GMS 522
Page 1
GMS 522
Week 5
Chapter 5: The Political and Legal Environments
The Political and Legal Environments
Political and legal circumstances in the home country
Political and legal circumstances in the host country
Bilateral and multilateral agreements, treaties, and laws governing relations between host and
home countries
Sanctions and Embargos
Government actions that distort the free flow of trade goods, services, or ideas for decidedly
adversarial and political, rather than strictly economic purposes
Ex: Cuba
Export Controls
Many nations use export control systems, designed to deny or at least delay the acquisition of
strategically important goods and adversaries
Most make controls the exception, rather than the rule
Other nations consider exports to be an extension of foreign policy
Import Controls
In many nations, all import or the imports of particular products through mechanisms including:
Tariffs, Voluntary Restraint Agreements and Quota Systems
Regulation
There are several major areas in which nations attempt to govern the global marketing activities of firms
which include:
Boycotts: firms refuse to do business with someone
Antitrust measures: wherein firms are seen as restricting competition
Corruption: occurs when a firm obtains contracts or bribes rather than through competitive
bidding and performance
Behaviour and Ethics
Increasingly, public concerns are raised about such issues as global warming, pollution and
moral behaviour
These issues do not represent the same level of importance in every country
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Document Summary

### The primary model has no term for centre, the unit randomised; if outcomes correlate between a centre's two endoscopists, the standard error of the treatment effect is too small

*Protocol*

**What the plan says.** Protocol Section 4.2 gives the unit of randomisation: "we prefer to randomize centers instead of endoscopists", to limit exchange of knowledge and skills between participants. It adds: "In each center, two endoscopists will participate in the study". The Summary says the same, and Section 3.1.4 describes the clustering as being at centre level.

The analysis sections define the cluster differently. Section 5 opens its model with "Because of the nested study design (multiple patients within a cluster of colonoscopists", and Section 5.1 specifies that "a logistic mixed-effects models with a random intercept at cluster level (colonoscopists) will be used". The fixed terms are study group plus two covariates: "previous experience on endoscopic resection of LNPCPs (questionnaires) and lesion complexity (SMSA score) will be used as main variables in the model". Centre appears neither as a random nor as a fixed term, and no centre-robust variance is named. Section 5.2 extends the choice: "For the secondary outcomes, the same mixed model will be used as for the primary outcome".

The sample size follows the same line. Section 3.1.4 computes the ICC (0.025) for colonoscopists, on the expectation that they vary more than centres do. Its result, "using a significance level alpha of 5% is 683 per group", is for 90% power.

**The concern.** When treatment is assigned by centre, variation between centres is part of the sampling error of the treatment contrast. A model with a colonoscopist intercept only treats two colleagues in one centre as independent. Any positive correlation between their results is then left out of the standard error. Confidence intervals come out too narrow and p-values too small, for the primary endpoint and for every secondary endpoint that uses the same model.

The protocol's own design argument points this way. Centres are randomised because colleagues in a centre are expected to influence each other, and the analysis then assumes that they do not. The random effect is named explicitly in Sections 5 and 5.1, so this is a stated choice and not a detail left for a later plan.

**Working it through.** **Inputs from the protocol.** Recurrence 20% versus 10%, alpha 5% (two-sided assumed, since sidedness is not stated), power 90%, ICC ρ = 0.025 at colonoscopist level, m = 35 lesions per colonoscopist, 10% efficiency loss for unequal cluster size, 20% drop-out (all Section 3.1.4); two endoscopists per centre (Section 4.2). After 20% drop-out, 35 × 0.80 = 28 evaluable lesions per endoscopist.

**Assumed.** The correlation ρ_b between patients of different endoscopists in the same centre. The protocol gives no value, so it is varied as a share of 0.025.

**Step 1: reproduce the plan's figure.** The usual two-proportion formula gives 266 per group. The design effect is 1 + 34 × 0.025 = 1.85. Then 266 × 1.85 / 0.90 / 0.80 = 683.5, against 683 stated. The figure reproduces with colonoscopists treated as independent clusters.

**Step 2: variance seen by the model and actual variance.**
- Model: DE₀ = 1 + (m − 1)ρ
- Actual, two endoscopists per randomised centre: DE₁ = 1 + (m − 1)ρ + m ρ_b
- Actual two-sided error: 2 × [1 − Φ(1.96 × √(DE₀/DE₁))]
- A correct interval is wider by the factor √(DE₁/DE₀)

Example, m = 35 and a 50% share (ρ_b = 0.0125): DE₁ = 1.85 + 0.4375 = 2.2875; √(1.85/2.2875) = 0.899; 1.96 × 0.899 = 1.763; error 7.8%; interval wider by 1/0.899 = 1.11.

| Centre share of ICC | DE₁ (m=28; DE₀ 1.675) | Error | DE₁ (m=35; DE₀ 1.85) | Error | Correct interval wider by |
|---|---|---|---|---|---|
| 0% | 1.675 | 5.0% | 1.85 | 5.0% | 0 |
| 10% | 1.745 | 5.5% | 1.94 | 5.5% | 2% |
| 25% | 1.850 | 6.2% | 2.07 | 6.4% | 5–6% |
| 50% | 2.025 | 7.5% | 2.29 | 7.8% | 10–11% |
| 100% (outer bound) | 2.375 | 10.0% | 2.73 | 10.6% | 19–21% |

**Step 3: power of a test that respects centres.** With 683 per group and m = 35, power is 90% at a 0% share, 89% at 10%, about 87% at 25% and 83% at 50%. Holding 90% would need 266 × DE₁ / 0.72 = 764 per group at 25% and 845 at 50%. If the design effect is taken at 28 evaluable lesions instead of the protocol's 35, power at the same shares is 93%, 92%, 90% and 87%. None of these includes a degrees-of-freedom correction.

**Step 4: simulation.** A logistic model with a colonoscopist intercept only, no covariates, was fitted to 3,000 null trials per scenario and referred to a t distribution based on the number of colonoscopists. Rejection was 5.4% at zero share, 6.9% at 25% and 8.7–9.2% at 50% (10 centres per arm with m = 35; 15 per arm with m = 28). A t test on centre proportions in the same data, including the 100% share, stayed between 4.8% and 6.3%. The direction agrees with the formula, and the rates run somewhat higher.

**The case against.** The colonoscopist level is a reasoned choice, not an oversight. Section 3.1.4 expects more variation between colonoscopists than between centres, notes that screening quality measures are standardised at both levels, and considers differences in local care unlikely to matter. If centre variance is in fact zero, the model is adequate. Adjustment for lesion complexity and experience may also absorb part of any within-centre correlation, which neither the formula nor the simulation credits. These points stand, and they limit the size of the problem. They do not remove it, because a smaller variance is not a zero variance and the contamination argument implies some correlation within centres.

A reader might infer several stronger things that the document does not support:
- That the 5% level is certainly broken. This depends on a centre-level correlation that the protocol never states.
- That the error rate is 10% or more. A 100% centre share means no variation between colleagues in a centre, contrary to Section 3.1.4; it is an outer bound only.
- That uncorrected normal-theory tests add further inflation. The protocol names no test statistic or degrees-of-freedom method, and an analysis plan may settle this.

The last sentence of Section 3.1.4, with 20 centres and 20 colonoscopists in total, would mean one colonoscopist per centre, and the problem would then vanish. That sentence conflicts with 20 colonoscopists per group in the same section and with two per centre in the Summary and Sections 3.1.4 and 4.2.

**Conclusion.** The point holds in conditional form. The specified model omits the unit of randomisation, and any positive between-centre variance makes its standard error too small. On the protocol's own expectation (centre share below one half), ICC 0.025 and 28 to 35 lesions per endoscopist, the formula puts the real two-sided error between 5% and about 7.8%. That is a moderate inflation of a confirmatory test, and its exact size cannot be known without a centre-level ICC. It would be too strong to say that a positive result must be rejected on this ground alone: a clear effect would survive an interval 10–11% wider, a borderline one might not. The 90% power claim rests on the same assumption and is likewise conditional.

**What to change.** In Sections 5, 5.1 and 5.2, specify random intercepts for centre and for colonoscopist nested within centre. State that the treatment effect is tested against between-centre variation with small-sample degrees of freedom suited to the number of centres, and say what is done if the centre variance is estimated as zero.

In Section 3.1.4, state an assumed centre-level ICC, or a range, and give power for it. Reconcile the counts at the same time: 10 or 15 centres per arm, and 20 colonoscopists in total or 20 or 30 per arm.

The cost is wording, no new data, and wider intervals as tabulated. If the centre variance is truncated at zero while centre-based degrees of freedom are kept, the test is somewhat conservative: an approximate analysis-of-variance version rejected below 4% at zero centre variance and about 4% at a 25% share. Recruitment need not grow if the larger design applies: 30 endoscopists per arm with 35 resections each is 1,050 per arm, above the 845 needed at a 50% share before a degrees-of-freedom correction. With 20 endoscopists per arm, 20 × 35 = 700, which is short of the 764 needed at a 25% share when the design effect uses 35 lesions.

Political and legal circumstances in the home country. Political and legal circumstances in the host country. Bilateral and multilateral agreements, treaties, and laws governing relations between host and home countries. Government actions that distort the free flow of trade goods, services, or ideas for decidedly adversarial and political, rather than strictly economic purposes. Many nations use export control systems, designed to deny or at least delay the acquisition of strategically important goods and adversaries. Most make controls the exception, rather than the rule. Other nations consider exports to be an extension of foreign policy. In many nations, all import or the imports of particular products through mechanisms including: There are several major areas in which nations attempt to govern the global marketing activities of firms which include: Boycotts: firms refuse to do business with someone. Antitrust measures: wherein firms are seen as restricting competition. Corruption: occurs when a firm obtains contracts or bribes rather than through competitive bidding and performance.

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